A low pallet sat in the corner, piled with blankets and pillows. It wasn’t too surprising that he’d taken the time to make himself comfortable. But on the ceiling above him was a collage – all of peoples’ faces, hundreds of them. I couldn’t see it clearly from where I was standing – yet it was fairly obvious who they were. I couldn’t imagine being confronted by my mistakes each morning. For me, errors of judgement were to be learned from and not duplicated. I didn’t fear making a mistake simply because it would be an opportunity for me to learn something. A little nugget of wisdom that Dravere himself had taught me. The best advice was hardest to follow if you were the person that gave it. It made you too aware of your own shortcomings. Maybe that was why he’d fled – he couldn’t face his own mistake. And now he was regretting that decision – forcing himself to reap the harvest he’d sowed every morning when he awoke.
He brushed litter from a slanting surface to reveal a control panel of some sort, lined with heavy switches. After throwing them in a certain order, one of the walls slid back into a recess and revealed a set of descending transport chutes. At his direction we stepped into them and waited while he fiddled with the control panel. With a rush of air, the chute capsules dropped – and kept dropping. We must have descended for a good five minutes, at great speed. They jerked to a halt and then opened up to reveal darkness. I switched on my shoulder lamps, as did Corso and Tarken. We stepped out of the transport chutes and walked forward, but there was absolutely no light and we were clearly in an underground cavern of some kind – pressurised and filled with breathable air. We decided to stay where we were and wait for Dravere. He followed shortly afterwards.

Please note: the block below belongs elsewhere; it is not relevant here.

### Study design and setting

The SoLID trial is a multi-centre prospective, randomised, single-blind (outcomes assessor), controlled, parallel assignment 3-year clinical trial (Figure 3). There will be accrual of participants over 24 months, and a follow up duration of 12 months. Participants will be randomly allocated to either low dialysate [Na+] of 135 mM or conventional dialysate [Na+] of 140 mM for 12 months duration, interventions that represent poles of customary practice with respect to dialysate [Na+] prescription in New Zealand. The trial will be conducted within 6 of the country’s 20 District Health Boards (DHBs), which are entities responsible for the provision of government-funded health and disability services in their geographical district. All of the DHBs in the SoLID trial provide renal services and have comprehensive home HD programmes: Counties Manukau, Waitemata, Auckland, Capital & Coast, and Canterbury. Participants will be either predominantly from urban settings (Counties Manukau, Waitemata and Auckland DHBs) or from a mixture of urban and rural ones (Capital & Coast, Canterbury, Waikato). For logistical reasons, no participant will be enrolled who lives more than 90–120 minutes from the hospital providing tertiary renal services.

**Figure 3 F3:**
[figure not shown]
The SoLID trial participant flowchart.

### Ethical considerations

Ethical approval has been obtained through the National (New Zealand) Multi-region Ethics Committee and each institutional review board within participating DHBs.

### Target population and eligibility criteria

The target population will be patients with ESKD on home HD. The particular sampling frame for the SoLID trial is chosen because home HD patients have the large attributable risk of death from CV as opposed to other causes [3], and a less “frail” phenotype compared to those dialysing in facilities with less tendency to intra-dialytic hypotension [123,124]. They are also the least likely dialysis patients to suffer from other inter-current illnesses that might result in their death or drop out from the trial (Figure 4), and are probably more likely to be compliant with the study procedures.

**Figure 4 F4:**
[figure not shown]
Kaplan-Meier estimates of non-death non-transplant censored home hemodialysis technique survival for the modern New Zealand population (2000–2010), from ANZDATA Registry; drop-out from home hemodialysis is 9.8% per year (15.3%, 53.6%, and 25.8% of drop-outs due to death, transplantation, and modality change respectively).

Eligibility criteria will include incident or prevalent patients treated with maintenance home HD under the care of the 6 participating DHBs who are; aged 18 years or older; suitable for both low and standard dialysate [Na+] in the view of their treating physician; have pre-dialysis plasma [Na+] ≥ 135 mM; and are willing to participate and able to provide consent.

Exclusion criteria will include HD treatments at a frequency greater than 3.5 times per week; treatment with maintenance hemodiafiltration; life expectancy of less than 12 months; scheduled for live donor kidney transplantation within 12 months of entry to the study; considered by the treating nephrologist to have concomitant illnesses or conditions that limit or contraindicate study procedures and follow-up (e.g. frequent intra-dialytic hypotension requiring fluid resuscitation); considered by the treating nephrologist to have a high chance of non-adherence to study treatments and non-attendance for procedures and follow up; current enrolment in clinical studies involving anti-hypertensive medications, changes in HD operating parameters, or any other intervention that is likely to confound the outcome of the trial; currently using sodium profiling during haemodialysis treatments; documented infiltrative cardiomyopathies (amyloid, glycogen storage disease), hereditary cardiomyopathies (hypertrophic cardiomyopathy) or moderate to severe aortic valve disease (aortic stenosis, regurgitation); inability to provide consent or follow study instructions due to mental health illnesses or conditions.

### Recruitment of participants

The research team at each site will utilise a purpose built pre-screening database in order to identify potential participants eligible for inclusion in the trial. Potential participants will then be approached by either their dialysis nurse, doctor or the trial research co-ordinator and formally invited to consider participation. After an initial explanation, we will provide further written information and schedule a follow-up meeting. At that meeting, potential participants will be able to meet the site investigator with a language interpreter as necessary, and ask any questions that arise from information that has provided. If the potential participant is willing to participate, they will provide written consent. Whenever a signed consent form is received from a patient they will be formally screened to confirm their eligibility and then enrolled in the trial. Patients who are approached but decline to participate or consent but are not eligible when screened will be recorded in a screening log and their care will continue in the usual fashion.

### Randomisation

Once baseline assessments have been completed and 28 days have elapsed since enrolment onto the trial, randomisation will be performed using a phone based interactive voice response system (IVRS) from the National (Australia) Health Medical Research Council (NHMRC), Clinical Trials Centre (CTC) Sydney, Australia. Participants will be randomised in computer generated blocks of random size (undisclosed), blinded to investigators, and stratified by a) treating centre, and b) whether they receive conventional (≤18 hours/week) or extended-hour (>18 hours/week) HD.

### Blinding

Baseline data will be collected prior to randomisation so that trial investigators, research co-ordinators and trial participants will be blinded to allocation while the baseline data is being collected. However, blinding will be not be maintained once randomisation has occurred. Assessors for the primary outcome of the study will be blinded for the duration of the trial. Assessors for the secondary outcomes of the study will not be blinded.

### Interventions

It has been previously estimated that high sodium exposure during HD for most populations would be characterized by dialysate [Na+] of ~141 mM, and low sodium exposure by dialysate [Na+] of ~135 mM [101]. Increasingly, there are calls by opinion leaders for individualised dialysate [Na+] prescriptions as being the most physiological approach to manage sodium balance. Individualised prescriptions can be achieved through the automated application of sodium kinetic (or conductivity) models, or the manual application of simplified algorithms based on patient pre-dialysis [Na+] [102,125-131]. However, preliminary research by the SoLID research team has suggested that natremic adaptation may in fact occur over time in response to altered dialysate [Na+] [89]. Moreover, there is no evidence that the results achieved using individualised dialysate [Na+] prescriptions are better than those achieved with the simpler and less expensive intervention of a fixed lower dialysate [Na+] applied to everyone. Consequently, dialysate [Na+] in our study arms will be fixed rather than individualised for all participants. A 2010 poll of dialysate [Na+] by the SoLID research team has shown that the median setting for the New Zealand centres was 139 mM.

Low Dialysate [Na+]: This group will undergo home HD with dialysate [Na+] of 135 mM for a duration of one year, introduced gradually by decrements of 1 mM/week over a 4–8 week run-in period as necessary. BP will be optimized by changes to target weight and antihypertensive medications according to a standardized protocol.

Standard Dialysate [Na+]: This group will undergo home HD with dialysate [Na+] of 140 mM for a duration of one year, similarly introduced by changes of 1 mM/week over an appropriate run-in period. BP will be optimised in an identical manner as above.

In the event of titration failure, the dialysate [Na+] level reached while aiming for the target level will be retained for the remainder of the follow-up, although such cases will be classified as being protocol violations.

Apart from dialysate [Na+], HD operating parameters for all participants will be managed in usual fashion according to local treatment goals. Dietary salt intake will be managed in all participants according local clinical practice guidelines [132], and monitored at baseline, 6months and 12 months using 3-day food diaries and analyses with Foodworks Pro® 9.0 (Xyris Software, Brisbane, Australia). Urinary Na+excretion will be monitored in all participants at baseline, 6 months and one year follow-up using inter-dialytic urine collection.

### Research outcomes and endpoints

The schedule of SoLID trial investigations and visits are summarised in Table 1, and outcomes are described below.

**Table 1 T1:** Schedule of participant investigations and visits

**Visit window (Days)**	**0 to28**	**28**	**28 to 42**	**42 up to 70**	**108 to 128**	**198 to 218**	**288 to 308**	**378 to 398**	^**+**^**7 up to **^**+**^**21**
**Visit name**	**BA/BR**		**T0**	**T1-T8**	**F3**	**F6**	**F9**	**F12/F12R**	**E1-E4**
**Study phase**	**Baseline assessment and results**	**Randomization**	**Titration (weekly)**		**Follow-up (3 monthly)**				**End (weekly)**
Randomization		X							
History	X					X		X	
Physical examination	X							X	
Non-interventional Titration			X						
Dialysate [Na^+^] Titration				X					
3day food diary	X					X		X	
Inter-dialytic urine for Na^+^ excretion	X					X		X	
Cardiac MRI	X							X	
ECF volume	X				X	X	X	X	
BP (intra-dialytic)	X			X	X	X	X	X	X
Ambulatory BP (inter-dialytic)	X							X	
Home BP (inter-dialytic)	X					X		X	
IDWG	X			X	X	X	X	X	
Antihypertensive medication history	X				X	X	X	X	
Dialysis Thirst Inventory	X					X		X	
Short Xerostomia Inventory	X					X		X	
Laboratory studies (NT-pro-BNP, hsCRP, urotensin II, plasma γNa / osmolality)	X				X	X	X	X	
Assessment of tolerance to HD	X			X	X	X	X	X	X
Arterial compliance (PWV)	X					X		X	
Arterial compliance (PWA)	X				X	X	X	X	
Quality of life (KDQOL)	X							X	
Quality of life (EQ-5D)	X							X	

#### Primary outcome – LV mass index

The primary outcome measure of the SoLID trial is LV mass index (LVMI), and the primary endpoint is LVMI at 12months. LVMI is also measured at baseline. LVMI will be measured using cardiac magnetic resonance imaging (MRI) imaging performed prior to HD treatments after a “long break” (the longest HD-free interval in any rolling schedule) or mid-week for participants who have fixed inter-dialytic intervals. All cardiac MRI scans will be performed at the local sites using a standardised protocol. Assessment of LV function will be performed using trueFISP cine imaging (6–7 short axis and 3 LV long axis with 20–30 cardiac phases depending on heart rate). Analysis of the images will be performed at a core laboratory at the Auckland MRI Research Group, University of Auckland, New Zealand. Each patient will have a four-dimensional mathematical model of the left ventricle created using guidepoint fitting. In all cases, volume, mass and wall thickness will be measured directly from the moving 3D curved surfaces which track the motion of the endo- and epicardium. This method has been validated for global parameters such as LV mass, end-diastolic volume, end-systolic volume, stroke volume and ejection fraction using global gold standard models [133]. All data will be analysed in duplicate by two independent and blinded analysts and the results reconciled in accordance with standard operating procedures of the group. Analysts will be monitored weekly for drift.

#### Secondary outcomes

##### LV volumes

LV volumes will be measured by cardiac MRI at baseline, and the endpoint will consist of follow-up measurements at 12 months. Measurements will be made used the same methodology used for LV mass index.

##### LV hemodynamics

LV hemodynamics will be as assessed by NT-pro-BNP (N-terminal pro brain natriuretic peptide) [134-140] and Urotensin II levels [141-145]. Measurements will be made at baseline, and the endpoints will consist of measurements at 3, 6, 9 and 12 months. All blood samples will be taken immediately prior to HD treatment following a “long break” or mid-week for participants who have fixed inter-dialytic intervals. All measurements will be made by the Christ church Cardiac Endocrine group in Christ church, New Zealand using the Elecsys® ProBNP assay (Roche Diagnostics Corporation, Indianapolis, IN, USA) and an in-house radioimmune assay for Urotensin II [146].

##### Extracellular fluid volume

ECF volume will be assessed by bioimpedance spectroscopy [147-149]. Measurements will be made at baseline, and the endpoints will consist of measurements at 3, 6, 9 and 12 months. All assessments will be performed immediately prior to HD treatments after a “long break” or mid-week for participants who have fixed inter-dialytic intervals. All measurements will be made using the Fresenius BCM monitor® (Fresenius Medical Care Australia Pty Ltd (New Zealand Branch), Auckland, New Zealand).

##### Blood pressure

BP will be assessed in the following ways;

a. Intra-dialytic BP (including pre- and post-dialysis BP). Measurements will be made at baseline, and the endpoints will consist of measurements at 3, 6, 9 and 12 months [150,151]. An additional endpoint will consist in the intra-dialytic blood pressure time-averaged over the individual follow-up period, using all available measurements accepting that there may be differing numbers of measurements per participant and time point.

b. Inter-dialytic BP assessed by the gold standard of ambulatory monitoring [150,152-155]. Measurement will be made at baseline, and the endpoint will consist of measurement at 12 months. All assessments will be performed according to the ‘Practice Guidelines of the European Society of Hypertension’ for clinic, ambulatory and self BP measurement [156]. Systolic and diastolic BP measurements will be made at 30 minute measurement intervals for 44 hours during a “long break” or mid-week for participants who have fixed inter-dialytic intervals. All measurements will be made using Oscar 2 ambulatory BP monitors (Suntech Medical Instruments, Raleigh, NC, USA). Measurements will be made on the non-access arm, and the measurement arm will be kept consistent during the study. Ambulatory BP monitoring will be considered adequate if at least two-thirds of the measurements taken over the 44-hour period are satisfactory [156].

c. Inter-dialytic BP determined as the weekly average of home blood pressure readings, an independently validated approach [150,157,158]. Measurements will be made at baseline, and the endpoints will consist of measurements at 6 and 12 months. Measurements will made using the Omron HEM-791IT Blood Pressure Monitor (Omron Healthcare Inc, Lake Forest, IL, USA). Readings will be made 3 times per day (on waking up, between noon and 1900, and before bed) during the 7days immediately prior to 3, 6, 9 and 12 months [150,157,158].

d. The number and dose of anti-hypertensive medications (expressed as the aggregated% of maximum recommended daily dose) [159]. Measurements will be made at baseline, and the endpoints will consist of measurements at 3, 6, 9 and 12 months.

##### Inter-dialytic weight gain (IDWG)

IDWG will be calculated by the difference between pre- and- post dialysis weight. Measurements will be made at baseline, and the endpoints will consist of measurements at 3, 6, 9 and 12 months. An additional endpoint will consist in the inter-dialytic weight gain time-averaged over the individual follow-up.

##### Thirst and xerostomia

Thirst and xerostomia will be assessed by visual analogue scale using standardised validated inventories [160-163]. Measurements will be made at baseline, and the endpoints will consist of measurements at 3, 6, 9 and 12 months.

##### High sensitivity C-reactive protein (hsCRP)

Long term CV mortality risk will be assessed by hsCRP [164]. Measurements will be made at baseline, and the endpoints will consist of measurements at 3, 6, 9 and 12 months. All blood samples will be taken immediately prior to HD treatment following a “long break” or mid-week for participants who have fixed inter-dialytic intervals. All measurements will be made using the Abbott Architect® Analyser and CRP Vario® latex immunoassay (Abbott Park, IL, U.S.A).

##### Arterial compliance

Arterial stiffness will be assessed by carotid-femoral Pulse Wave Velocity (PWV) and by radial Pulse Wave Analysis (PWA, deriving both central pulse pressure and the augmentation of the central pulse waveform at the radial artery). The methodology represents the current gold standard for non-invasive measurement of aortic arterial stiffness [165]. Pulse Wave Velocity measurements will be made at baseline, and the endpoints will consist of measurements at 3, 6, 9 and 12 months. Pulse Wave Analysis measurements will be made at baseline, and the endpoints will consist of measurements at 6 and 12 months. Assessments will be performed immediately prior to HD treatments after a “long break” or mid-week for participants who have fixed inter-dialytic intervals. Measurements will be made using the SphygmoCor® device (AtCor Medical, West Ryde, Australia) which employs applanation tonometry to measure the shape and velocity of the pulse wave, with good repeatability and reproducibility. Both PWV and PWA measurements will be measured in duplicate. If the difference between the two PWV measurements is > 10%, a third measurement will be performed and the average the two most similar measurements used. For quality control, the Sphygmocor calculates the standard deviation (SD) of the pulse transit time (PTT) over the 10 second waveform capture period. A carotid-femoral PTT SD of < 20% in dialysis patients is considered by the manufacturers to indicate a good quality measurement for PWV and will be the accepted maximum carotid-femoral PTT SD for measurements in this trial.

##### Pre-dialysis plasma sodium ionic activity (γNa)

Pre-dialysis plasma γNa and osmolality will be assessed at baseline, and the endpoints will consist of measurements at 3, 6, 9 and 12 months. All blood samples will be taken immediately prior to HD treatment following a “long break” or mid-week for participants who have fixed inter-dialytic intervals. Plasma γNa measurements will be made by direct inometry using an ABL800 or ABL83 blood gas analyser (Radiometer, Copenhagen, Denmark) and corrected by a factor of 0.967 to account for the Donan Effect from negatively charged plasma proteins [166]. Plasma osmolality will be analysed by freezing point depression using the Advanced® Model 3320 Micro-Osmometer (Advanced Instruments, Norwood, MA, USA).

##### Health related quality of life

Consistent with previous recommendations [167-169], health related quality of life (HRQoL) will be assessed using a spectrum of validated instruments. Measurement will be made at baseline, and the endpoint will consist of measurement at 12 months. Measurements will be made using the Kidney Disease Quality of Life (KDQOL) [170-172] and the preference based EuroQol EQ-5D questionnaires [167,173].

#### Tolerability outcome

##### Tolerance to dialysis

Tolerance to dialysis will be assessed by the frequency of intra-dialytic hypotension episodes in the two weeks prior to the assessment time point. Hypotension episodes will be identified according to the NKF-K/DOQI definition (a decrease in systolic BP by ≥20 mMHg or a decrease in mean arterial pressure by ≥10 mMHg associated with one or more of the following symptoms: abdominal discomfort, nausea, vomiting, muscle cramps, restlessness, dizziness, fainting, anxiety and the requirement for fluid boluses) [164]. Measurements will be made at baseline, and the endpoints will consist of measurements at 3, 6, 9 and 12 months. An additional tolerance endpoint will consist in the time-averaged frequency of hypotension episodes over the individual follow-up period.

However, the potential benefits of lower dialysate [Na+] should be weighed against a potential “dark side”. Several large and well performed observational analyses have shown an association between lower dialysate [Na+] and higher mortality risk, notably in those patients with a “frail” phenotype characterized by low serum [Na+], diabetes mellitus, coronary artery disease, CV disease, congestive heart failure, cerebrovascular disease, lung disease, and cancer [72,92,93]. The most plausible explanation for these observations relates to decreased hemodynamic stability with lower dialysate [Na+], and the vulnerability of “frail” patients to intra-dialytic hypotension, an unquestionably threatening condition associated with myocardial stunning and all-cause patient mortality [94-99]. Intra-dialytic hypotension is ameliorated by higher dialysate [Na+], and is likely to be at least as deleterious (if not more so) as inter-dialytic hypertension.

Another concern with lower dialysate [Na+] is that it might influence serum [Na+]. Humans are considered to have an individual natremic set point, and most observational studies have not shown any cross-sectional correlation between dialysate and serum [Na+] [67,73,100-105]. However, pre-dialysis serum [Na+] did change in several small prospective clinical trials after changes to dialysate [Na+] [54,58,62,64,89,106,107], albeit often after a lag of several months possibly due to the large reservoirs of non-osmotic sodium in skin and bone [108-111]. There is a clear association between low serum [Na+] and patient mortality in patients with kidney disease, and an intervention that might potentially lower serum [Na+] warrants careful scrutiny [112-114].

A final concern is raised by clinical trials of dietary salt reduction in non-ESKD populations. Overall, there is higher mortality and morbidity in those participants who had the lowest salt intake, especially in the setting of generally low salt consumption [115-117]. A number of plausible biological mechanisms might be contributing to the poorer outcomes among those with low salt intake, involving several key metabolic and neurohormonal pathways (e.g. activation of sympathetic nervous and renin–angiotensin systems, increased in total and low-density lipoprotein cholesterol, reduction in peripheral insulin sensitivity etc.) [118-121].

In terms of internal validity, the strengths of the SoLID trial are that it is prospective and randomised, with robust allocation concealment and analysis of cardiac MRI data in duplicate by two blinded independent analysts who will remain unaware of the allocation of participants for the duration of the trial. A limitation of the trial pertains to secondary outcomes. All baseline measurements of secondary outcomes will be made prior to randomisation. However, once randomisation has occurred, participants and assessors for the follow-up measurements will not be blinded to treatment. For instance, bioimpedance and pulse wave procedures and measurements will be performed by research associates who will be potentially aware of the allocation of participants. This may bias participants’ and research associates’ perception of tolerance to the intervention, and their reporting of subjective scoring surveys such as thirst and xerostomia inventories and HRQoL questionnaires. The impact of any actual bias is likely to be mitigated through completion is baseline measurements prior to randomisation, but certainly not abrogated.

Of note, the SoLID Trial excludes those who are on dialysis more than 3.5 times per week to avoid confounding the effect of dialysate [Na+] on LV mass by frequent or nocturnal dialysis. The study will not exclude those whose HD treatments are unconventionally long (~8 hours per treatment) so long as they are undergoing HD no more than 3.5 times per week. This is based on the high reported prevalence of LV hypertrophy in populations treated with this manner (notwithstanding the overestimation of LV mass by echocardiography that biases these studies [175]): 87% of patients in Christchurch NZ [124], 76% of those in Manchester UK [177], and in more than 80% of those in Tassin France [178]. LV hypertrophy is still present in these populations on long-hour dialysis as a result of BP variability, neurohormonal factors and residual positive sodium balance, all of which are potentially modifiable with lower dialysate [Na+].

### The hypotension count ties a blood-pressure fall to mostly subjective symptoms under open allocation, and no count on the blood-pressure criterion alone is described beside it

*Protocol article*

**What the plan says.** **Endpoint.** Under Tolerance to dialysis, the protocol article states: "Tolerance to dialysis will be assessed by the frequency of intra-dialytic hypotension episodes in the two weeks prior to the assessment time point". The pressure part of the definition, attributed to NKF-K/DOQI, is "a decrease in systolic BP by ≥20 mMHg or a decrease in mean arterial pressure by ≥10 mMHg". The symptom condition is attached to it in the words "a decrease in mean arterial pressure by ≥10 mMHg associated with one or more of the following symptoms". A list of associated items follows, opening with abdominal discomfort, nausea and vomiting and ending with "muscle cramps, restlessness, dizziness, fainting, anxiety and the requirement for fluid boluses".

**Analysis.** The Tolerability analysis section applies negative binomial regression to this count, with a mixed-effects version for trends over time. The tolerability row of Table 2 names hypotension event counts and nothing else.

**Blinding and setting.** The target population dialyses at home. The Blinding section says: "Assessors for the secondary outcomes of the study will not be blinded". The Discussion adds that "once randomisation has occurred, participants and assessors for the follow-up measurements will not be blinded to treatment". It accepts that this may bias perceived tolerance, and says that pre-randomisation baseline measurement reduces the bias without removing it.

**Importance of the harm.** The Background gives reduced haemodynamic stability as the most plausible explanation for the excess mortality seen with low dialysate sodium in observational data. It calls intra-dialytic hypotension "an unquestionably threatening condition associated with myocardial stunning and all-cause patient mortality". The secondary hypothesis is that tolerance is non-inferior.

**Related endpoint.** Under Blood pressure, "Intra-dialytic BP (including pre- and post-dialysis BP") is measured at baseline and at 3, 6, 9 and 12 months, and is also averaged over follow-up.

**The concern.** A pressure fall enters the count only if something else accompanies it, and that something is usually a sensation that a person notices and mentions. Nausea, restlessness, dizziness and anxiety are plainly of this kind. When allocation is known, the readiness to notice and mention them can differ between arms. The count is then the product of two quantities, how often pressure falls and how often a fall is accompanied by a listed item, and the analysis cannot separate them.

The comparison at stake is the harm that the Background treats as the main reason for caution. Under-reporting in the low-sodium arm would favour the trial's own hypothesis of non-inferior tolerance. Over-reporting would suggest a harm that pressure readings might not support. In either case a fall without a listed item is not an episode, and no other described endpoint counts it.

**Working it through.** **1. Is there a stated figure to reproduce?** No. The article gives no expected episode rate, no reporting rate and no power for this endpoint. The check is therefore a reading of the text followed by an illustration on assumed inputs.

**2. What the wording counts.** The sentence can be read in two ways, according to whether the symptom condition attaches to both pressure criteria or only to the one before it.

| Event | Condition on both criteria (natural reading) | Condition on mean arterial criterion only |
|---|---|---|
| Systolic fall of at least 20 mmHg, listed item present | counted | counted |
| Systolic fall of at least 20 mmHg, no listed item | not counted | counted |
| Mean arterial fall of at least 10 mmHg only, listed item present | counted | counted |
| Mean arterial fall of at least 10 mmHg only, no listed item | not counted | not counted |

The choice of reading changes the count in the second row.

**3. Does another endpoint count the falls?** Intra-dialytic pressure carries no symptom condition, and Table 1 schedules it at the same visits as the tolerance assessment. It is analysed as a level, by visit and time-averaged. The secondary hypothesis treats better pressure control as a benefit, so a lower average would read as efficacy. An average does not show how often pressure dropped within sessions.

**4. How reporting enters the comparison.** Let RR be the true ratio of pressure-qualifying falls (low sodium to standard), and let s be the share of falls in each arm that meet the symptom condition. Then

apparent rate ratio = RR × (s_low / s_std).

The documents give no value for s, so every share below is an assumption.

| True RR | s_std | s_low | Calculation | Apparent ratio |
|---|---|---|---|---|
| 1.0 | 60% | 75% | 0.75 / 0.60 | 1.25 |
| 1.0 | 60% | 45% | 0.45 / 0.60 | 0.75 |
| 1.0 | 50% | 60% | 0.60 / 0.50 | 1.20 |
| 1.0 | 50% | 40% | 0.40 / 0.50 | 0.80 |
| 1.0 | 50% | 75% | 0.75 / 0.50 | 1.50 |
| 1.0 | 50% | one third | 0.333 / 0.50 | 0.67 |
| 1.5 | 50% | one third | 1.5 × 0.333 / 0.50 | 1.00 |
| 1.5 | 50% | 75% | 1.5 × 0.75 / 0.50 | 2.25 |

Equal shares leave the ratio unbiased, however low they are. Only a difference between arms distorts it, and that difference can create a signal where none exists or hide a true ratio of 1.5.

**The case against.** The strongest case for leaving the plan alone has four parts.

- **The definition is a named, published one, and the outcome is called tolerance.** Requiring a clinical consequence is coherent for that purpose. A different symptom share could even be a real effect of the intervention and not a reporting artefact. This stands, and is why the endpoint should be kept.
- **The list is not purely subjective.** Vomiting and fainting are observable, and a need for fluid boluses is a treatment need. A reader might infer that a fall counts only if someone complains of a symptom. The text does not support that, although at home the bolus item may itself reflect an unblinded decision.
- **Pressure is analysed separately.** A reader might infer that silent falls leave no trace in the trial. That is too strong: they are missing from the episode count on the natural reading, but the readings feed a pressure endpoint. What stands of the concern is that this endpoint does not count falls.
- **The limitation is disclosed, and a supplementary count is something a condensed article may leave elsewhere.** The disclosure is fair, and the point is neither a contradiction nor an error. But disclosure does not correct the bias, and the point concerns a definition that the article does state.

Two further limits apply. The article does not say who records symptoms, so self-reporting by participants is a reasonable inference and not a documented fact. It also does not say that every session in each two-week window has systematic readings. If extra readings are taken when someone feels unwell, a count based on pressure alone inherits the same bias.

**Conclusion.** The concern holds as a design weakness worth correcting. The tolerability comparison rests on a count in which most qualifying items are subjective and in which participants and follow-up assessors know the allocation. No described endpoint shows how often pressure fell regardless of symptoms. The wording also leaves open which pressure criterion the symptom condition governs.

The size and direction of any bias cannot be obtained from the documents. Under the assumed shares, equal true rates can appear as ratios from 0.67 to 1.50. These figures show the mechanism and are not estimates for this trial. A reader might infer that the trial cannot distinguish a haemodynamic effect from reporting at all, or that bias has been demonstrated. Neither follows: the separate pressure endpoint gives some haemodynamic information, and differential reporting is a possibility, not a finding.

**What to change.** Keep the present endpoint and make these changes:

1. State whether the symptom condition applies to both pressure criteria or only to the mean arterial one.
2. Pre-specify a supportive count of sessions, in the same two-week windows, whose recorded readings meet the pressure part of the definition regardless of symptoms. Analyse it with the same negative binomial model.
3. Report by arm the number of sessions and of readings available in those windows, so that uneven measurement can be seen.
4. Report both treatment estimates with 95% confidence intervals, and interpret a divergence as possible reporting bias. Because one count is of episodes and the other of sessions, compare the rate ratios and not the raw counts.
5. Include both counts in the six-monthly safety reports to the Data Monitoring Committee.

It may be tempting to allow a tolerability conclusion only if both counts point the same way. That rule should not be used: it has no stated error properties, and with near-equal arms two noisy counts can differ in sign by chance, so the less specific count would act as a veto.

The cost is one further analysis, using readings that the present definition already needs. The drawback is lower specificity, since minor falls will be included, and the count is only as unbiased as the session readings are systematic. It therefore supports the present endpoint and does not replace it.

“Come on.” He walked into the darkness, now wearing a pair of goggles. They weren’t IR – our suits had IR sensors built in – but on one of my auditory monitors I picking up the faintest clicking sound. Sonar goggles, but at a higher frequency than our suits used. Well, that made sense. We used low frequency sonar to help reduce the chances of detection, but Dravere wasn’t in danger of being found, so he’d made his picture acuity sharper by increasing the frequency of the sound pulses. Adaptation. That was reassuring to see, although he’d probably made them a long time ago.